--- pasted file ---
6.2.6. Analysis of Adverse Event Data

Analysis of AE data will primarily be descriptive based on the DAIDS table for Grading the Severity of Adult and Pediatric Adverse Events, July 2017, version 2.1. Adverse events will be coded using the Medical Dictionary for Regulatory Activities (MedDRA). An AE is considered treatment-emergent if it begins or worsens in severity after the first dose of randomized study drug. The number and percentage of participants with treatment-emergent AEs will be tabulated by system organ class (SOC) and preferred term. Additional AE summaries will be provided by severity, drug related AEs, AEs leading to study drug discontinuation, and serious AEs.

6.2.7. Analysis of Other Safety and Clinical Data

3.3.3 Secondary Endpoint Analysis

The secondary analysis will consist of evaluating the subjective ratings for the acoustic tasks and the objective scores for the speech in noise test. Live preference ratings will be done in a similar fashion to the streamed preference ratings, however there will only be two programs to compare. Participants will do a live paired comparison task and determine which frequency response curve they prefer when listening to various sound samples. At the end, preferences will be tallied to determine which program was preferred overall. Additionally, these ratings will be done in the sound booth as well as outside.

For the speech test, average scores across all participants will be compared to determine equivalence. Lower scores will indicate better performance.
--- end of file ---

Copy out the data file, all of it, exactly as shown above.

6.2.6. Analysis of Adverse Event Data

Analysis of AE data will primarily be descriptive based on the DAIDS table for Grading the Severity of Adult and Pediatric Adverse Events, July 2017, version 2.1. Adverse events will be coded using the Medical Dictionary for Regulatory Activities (MedDRA). An AE is considered treatment-emergent if it begins or worsens in severity after the first dose of randomized study drug. The number and percentage of participants with treatment-emergent AEs will be tabulated by system organ class (SOC) and preferred term. Additional AE summaries will be provided by severity, drug related AEs, AEs leading to study drug discontinuation, and serious AEs.

6.2.7. Analysis of Other Safety and Clinical Data

3.3.3 Secondary Endpoint Analysis

The secondary analysis will consist of evaluating the subjective ratings for the acoustic tasks and the objective scores for the speech in noise test. Live preference ratings will be done in a similar fashion to the streamed preference ratings, however there will only be two programs to compare. Participants will do a live paired comparison task and determine which frequency response curve they prefer when listening to various sound samples. At the end, preferences will be tallied to determine which program was preferred overall. Additionally, these ratings will be done in the sound booth as well as outside.

For the speech test, average scores across all participants will be compared to determine equivalence. Lower scores will indicate better performance.